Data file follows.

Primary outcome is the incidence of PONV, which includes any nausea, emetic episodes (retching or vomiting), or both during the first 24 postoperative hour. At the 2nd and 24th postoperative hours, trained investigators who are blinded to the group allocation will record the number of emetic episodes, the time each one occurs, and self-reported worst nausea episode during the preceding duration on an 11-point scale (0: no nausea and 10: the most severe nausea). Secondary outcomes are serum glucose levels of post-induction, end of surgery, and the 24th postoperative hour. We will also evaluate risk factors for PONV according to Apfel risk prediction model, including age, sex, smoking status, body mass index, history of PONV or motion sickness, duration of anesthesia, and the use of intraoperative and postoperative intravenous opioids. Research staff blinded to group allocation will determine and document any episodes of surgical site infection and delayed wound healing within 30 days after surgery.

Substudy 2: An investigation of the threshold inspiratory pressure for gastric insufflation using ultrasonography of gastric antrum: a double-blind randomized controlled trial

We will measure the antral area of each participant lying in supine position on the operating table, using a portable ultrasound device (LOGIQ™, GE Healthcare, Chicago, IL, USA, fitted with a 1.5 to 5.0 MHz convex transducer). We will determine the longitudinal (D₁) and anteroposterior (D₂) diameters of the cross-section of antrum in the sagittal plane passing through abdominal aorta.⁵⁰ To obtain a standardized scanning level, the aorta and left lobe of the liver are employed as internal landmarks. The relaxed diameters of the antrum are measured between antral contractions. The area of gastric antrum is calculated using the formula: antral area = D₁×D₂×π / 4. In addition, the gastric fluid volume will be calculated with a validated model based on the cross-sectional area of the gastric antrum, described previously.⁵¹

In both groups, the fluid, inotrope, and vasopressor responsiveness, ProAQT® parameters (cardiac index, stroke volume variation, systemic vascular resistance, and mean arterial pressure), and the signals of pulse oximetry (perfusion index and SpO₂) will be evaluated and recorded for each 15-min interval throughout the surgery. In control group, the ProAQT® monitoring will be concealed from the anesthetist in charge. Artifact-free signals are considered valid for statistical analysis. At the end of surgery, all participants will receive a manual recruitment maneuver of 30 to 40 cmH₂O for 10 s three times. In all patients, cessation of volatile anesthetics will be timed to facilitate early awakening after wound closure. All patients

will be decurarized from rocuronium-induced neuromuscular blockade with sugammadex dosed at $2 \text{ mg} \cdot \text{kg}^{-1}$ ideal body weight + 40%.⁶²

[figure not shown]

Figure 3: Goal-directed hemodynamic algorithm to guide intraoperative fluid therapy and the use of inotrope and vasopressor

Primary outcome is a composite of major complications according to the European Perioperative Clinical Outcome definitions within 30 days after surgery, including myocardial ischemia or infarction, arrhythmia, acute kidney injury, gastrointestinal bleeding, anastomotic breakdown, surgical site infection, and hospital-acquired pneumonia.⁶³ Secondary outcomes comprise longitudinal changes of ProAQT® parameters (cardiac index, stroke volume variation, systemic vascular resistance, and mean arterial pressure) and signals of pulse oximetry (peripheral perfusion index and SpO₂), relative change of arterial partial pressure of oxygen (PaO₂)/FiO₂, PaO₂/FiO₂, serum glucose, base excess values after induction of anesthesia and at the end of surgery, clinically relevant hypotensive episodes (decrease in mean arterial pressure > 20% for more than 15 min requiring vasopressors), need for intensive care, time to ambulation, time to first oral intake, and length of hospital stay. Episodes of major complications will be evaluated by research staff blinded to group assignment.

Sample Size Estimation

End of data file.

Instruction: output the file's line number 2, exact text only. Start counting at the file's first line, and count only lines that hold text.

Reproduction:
Substudy 2: An investigation of the threshold inspiratory pressure for gastric insufflation using ultrasonography of gastric antrum: a double-blind randomized controlled trial